TORADH GALLERY, Ashbourne Cultural Centre, Killegland Street, Ashbourne Co Meath

From Tuesday 22nd January until February 21st.

Opening Hours:

Monday 2.00pm – 5.00pm

Tuesday 10.00am – 8,30pm

Wednesday 10.00am – 5.00pm

Thursday 10.00am – 8.30pm

Friday 10.30am – 5.00pm

Saturday 10am – 5.00pm

I’m looking forward to meeting all my friends there and having a chat.

KT McCaffrey

The eagerly awaited follow-up to ‘The Cat Trap’ and ‘No Curtain Call’ has finally arrived. THE TARA BONES, the 8th crime fiction novel featuring Emma Boylan comes out July 2012, published by Robert Hale London.

The Plot. Over the past two decades several young women from the Leinster area have gone missing, the circumstances mysterious.

One of the biggest police investigations ever mounted in the state has failed to locate any of the women.

The Tara Bones holds up a mirror to the real-life scenario described above.

When a number of young women go missing, investigative  journalist Emma Boylan is given an assignment to delve into their backgrounds and explore the circumstances surrounding their disappearances. An article written by her focuses on the release of a sex offender into the community and unintentionally incites a vigilante-style protest in his neighbourhood.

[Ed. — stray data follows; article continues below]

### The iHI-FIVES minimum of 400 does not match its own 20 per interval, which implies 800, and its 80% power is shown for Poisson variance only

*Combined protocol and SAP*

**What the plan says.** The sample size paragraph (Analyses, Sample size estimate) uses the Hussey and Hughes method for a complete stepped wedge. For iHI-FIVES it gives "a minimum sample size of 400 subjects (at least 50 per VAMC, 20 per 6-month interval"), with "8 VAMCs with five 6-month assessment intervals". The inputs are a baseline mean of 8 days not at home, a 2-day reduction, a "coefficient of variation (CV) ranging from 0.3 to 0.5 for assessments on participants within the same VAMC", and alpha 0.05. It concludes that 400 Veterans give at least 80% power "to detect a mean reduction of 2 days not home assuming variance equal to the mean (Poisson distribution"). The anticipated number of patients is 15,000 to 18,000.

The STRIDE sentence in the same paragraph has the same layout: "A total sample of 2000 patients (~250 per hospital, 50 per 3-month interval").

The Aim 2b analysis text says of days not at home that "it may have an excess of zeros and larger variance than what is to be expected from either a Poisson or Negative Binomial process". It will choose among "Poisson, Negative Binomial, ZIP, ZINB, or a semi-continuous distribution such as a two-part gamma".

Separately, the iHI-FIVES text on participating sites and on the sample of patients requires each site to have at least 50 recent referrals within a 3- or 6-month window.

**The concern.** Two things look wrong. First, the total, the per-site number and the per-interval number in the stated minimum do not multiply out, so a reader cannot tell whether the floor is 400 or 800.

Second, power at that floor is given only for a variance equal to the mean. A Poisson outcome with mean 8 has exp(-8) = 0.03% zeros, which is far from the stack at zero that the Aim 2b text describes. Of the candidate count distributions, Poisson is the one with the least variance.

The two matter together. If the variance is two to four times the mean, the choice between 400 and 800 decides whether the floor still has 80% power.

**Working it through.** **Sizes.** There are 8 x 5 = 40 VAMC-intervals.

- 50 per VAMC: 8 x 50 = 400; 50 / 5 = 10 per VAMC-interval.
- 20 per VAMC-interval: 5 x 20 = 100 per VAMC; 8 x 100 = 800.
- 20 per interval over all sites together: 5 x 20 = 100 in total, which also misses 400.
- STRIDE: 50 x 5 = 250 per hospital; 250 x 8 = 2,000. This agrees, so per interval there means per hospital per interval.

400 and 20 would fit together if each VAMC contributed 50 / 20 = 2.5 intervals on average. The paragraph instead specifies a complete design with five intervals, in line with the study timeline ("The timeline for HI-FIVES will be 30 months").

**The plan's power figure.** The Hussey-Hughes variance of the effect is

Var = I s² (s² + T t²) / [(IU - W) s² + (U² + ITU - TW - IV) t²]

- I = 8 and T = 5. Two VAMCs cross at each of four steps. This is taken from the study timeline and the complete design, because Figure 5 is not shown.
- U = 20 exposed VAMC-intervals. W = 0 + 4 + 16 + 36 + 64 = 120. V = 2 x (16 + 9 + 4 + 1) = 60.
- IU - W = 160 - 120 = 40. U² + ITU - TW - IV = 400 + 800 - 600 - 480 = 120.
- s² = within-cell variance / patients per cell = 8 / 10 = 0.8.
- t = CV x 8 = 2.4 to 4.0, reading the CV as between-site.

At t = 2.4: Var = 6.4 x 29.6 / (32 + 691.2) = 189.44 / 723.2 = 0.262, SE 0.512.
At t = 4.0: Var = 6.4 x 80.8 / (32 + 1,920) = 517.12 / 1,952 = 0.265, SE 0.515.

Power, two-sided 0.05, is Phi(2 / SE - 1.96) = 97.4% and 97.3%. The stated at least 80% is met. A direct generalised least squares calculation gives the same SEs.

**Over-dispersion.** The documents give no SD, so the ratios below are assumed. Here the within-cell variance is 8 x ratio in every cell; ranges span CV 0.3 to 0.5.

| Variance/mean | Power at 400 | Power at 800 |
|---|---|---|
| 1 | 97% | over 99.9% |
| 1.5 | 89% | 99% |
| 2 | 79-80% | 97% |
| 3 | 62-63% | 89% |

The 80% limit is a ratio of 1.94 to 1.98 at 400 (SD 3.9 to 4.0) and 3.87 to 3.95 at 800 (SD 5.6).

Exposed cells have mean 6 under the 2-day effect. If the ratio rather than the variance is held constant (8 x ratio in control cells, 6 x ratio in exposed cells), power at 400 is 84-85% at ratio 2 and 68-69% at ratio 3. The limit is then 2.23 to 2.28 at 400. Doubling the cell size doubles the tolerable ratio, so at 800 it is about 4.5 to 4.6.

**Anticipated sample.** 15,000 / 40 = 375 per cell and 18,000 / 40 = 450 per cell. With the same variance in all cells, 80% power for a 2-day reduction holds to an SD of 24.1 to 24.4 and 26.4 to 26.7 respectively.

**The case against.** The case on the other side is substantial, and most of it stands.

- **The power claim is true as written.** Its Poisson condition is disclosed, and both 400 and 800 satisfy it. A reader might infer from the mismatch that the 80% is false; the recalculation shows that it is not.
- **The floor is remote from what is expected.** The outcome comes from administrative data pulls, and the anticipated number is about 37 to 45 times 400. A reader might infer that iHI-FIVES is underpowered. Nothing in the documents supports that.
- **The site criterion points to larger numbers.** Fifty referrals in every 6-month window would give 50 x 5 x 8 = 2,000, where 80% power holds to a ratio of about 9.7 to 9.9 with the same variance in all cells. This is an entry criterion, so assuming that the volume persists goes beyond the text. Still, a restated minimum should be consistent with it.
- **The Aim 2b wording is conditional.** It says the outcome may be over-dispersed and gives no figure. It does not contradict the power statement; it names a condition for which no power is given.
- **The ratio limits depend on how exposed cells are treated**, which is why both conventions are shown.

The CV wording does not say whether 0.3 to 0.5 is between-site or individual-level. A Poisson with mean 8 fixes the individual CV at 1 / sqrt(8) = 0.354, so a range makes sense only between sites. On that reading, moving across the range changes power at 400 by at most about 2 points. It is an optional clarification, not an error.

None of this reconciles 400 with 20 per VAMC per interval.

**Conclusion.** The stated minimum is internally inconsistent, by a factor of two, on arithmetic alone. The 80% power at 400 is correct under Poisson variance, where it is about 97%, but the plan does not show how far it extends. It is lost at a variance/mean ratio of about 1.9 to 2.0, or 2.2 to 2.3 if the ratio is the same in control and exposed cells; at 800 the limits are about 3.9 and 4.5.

Emma is accused of irresponsible journalism and roundly condemned by the forces of law and order. Undeterred, and with single minded determination, she unearths a series of terrifying findings, discoveries that in turn expose her to a fate similar to those she seeks to investigate.

In THE TARA BONES, readers are offered an insight into the lives of the victims and those shadowy characters hovering menacingly in the background. The reader is taken on a voyage of unexpected twists and turns, exposed to the abuse meted out to the ‘missing women’ until finally, in a startling nail biting denouement, the mystery is resolved.

Along the way, the plot involves itself with, among other things:

The abuse of children in state-run institutions.

The reparation commission set up to compensate victims.

The release of sex offenders into the community, and